to his prosocial behaviors; and on the influence of the childs cognitions on his
compliance with taking medication. When I combine theoretical approaches
in this manner, I believe that I am correctly comprehending the complexity of
the child, his family, and the circumstances in which they live.
Personally, I find each theory fascinating and am intrigued with how
they help me understand my own behavior, the behavior of my friends and
family, and the behaviors of the children, adolescents, and families I see in
therapy. This may seem odd: Important concepts of each theory contradict
tenets of other theories. However, my experiences over the years have led me
to find truth in all these theories and realize that they all have limitations.
Further, I have found that understanding each theory has given me a richer
sense of the complexity of human development.

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CHAPTER GLOSSARY
Actualizing tendency is the term used by
Rogers to describe the innate drive of
humans to develop fully and to be
flexible, open, and free.
Anxious/resistant attachment is a form of
insecure attachment that develops when
an infant learns that a primary caregiver
responds inconsistently to his or her
needs. It is characterized by excessive
clinging mixed with angry resistance to
attempts at comforting.
Applied behavioral analysis is a process of
analyzing the antecedents and
consequences of a behavior.
An attachment behavioral system is a
complementary set of behaviors between
an infant and a primary caregiver that
promotes proximity and an emotional
bond between them.
Automatic thoughts are spontaneous, fleeting
thoughts produced by dysfunctional
schemata that can influence a persons
behavior even though they may go
unnoticed.
Avoidant attachment occurs when a primary
caregiver consistently rebuffs an infants
attachment behaviors. It is characterized
by active avoidance of the caregiver by
the infant.
Classical conditioning is a form of learning
caused by pairing a neutral stimulus with
a stimulus that reflexively elicits a
response. After a series of pairings, the
neutral stimulus will elicit the response
by itself.
Ego is the English translation of the term used
by Freud to describe a part of the mind,
mostly conscious but partly unconscious,
that directs a persons life in a way that
satisfies the demands of the id, the
superego, and the external world.
A behavior is extinguished if, after not being
reinforced, it ceases to occur.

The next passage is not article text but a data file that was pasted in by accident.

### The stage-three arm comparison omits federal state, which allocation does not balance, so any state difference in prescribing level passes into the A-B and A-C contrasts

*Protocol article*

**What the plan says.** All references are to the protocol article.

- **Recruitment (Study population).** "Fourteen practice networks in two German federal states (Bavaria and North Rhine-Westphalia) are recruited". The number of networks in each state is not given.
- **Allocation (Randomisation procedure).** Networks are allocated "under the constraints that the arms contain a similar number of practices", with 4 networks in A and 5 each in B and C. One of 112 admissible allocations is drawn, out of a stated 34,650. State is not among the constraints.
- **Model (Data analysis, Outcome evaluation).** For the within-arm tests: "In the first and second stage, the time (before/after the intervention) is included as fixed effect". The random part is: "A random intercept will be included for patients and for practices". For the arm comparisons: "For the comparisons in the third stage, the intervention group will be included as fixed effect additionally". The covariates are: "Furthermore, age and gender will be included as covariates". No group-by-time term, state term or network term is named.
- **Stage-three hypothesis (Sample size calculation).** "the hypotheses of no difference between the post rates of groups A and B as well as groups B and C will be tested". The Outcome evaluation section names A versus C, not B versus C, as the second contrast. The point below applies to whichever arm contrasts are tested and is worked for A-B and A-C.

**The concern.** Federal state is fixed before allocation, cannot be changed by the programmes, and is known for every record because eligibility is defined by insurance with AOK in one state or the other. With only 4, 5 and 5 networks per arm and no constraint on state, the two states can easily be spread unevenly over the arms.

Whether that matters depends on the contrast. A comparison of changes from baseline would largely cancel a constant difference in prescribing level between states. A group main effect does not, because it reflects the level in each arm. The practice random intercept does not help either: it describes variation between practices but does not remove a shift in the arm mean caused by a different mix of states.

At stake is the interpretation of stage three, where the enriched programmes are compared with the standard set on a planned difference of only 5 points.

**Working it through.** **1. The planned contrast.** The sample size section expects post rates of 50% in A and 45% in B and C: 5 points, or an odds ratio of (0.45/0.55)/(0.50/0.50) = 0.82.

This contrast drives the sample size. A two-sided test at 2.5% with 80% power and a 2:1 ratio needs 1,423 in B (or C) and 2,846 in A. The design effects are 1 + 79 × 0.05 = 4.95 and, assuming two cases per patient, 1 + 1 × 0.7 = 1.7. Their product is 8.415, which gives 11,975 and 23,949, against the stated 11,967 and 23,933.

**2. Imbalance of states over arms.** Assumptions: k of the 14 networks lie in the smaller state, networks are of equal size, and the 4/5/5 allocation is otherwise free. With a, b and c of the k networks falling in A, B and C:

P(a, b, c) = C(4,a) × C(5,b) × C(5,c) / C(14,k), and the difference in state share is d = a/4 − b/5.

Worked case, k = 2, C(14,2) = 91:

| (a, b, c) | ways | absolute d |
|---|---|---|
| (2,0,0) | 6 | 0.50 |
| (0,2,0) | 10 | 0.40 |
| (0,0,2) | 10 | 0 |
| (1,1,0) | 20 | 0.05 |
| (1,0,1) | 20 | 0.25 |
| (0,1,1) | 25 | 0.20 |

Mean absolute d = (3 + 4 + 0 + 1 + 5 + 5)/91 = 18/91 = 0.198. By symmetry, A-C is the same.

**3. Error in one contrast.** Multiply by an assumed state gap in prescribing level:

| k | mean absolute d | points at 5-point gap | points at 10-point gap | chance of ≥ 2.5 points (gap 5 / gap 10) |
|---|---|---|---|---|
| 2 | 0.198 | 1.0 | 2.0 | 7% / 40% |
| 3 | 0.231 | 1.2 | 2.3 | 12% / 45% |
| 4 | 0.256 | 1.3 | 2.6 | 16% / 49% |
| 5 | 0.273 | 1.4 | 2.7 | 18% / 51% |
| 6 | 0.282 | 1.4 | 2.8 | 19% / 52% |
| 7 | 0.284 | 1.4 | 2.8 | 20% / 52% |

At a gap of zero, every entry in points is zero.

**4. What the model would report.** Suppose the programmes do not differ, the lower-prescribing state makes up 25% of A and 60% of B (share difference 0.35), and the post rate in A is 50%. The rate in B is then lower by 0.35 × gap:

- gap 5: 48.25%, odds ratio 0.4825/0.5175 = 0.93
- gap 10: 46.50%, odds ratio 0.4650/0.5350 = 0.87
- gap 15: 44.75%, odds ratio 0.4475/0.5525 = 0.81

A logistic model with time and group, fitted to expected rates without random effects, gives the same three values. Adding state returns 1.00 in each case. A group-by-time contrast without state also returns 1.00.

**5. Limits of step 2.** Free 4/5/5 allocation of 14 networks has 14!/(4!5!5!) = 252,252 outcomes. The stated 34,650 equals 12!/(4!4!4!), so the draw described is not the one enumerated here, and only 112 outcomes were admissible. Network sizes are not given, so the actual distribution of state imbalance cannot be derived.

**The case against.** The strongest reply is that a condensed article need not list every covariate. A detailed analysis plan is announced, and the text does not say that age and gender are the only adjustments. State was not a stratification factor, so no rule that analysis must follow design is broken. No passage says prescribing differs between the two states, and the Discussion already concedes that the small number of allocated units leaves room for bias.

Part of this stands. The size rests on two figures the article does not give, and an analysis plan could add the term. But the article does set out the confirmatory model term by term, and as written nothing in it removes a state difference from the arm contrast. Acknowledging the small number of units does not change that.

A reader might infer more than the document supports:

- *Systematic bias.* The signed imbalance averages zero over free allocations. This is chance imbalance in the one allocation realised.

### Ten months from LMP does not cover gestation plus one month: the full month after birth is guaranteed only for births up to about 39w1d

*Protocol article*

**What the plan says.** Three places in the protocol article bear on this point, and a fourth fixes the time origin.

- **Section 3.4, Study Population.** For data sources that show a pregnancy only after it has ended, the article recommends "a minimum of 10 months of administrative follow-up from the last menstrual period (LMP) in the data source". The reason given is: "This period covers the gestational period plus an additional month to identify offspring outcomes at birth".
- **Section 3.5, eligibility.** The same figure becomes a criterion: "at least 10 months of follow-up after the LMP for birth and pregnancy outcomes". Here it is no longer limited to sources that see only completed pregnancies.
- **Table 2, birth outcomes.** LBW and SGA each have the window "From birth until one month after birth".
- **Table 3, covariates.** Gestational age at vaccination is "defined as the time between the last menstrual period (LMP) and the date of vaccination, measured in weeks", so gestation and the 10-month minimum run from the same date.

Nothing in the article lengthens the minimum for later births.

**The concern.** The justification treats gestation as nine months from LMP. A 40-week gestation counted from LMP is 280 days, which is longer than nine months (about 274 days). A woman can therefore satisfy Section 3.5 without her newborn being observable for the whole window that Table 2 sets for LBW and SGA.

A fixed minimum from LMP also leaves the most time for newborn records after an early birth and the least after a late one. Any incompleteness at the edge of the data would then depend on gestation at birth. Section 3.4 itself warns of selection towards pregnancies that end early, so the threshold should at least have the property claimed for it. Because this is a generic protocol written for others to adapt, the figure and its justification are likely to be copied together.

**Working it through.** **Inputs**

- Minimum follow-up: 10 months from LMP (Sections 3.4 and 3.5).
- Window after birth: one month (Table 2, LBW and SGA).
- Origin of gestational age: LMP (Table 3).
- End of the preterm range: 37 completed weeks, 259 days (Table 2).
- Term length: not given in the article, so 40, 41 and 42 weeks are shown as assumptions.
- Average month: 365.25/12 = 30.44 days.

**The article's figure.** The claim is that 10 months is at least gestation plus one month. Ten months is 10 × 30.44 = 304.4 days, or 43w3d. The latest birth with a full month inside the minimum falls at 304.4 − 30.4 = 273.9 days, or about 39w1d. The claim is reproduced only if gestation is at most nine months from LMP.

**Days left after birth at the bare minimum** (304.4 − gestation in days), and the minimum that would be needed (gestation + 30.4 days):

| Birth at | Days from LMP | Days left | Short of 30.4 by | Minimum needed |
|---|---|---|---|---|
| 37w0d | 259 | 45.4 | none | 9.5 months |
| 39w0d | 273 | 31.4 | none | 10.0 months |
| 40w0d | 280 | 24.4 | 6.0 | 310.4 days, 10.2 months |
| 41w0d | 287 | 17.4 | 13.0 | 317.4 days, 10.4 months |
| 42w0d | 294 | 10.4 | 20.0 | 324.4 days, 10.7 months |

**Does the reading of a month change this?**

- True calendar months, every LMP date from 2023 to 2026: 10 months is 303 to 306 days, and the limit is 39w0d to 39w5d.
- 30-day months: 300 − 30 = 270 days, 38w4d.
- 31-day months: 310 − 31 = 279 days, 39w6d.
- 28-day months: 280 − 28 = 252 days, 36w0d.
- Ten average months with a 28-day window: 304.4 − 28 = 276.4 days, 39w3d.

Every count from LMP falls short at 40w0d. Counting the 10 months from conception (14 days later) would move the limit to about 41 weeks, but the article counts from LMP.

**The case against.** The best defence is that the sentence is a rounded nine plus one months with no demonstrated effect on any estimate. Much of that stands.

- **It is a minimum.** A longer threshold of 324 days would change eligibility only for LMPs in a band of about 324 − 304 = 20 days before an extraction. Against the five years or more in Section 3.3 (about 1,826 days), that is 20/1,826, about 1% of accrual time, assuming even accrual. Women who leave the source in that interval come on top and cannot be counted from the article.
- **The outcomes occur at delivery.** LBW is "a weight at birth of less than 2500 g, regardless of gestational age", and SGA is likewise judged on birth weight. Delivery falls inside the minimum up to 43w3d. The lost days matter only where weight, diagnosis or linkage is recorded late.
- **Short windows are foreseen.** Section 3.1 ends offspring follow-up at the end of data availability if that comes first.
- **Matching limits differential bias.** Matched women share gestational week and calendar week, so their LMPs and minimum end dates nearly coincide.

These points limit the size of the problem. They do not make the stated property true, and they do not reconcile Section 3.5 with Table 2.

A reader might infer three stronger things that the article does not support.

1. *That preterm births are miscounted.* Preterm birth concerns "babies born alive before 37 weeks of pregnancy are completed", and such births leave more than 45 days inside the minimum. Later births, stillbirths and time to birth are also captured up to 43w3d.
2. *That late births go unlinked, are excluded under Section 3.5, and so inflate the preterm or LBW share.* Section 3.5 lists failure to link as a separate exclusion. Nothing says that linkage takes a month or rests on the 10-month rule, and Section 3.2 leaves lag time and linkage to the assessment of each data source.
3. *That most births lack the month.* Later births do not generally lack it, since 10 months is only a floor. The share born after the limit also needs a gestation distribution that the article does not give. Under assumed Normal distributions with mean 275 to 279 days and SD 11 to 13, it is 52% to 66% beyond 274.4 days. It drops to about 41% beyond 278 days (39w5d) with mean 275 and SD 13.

Homeostasis is a force that influences a family


or other system to remain the same.
Id is the English translation of the term used
by Freud to describe the primitive
structure of the mind that is present at
birth and that contains the basic human
instincts.
An instinct is an innate tendency to emit a
specific behavior in a particular
circumstance.
An internal working model of attachments
develops from an infants attachment to
his or her primary caregiver and
influences how a person approaches
future relationships and acts during them.
Must-urbation is Elliss humorous term for a
persons use of many musts in his or
her life.
Operant conditioning is a form of learning in
which behaviors are shaped by their
consequenceseither reinforcement that
increases the frequency of the behavior
or punishment that decreases its
frequency.
Organismic valuing is a term used by Rogers
to describe our innate knowledge about
what is best for us and what will lead us
toward self-actualization.
Reciprocal inhibition is a style of therapy
initially designed by Wolpe that pairs
relaxation with a stimulus that causes
anxiety or fear. After many pairings, the
stimulus evokes less fear or anxiety.
Repetition compulsion is the term used by
Freud to describe a pattern of repeated
distressing or dangerous behavior
influenced by unconscious forces.
Repression is a defense mechanism of the ego
that banishes unacceptable thoughts,
desires, and fears into the unconscious.
A schema (plural schemata) is a fundamental
belief system about how we and the
world function.

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A secure attachment occurs when an infant


learns that his or her needs are met
consistently by a primary caregiver.
Self-actualization is the goal of Rogerss
actualizing tendency: to be a fully
developed person.
The Strange Situation is a procedure used to
determine the type of attachment
between an infant and primary caregiver.
Superego is the English translation of the term
used by Freud to describe the part of the
mind that is the judge and censor of a
persons life. It is partly conscious and
partly unconscious and develops as societal
and parental values are taken in by a child
and become part of who the child is.

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101

Transference is an important part of Freuds


theory that involves the redirection of
feelings that evolved during early
relationships (such as with a mother) to
later relationships (such as a spouse).
Unconditional positive regard is a term used
by Rogers to describe constant positive
regard for another person (although not
constant approval of all the persons
actions).
The unconscious is the part of the mind that
is unavailable to a persons consciousness.
The unconscious contains a variety of
thoughts, desires, and fears that influence
a persons life, despite the person not
being aware that they are present.